The Voices


Cystic Fibrosis

Two years ago, at the age of 36, I was lying in a hospital bed, unable to breathe, believing that my time was up. Cystic Fibrosis was taking hold of my lungs, and I was losing the battle. Fast forward to today, and I am a perfect example of what modern medicine can do to transform the lives of people suffering from Cystic Fibrosis.

This modern miracle, the drug Trikafta, funded in over 19 countries around the world, is not funded here in New Zealand. But why not?

I often rewind back to that moment where I was staring up at the hospital ceiling, watching helplessly as my lung function dropped to as low as 28%. I was unable to walk up the stairs or around the block without gasping for air. I had all but given up hope when my wife, KP, discovered an article stating that “Trikafta had become FDA approved” in the USA.

We knew that we had to access this medicine immediately. I was 36 and if I wanted to make 38, it was my only option. COVID cases were popping up around the world, but not yet in New Zealand, so we hopped on a plane in March 2020, and urgently flew to the USA to purchase Trikafta.

It took less than 24 hours for Trikafta to work its magic.

Within four days I no longer suffered from my lifetime persistent cough, and within 14 days I no longer displayed any symptoms of Cystic Fibrosis at all. Doctors crowded around when they saw my results, even checking if they were looking at the right scans and triple checking to ensure there wasn’t a mistake. For the first time in 36 years, my lungs were no longer clogged with infected sticky mucus. I was gaining weight and my lung function increased to 52%.

Before Trikafta – Ed’s x-ray Nov 2019
After Trikafta – Ed’s x-ray Aug 2020

When I look back, there were so many things that I wanted and longed for in life. But in the end, nothing else mattered when my health began to fail. Staying alive became my only priority and we fought for it every day.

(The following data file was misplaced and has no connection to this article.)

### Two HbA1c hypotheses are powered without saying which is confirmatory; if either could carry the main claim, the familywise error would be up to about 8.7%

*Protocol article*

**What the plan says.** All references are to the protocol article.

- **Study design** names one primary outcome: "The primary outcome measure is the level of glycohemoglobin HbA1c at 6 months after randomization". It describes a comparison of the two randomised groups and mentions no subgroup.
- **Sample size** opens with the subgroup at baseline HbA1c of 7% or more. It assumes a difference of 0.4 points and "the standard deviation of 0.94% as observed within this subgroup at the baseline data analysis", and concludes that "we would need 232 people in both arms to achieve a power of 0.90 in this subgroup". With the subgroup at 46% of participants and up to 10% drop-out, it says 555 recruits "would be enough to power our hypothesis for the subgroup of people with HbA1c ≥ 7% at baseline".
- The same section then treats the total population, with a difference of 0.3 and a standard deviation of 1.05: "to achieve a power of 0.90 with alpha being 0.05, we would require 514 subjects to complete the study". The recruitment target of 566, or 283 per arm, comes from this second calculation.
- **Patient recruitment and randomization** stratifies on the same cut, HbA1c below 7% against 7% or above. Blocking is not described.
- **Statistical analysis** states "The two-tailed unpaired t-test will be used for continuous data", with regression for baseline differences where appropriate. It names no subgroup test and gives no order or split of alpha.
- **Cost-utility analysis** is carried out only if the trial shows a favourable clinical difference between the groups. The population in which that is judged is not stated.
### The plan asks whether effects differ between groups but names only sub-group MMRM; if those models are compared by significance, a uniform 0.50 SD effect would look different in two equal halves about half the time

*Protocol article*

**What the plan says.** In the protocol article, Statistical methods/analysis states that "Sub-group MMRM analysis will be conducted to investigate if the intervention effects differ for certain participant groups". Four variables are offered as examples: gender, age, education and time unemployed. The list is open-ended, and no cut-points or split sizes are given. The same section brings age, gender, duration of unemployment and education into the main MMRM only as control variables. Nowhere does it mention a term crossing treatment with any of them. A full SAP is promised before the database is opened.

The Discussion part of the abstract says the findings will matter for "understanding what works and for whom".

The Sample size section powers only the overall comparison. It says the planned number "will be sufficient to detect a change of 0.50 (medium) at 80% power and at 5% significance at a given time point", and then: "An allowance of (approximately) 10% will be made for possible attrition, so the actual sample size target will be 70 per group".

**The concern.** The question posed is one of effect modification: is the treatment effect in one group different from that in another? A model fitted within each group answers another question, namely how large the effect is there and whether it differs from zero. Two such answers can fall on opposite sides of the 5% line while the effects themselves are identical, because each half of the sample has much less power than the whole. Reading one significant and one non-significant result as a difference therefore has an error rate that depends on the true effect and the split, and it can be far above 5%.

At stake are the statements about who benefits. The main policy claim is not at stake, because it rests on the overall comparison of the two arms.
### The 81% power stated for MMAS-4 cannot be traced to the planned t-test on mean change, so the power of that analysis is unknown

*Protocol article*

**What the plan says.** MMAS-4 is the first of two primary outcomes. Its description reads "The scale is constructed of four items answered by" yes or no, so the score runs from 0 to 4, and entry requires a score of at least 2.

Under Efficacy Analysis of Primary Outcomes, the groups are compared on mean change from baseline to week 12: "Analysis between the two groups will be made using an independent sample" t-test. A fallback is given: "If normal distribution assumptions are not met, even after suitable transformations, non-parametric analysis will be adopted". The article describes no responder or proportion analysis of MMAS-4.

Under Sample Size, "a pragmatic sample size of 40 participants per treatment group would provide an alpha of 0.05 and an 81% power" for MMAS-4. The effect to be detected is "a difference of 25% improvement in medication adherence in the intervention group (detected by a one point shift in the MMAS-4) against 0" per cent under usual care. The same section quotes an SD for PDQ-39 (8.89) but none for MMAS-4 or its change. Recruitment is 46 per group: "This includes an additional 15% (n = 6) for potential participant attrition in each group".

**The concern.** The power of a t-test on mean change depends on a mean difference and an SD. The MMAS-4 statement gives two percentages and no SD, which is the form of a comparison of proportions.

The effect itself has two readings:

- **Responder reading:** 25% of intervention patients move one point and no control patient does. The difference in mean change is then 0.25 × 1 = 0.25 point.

After experiencing the magic of Trikafta, I realised just how disillusioned I was about New Zealand’s medical system. I feel incredibly fortunate to live in a country with socialised health care, but this life-saving treatment is funded in 19 countries around the world, and yet is out of reach for New Zealanders with Cystic Fibrosis. In terms of access to modern medicines, I also learned that New Zealand ranks last of all OECD countries. Last.

My privilege is not lost on me. I can purchase an expensive drug like Trikafta and that simply isn’t a financial option for most. Every year our Cystic Fibrosis community dwindles in number. People are dying waiting for our Government to fund Trikafta.

I had friends who died last year, waiting for Trikafta. Many of them were teenagers. These deaths would almost certainly have been avoidable if they had access to this miraculous life-saving treatment. If they lived in any of the 19 countries who fund Trikafta, they would likely still be alive.

Today, many of my CF friends are now contemplating moving to Europe or to Canada, just to gain access to this miracle drug. If New Zealand doesn’t fund Trikafta, KP and I will be forced to leave so I can live. Some have this option, many do not. Kiwis have become medical refugees. Is this really a world class system? Are we really wanting our young Kiwis to leave New Zealand, to leave their family, their friends, their job, their schools, so they can have access to modern medicine? Is health not a basic human right?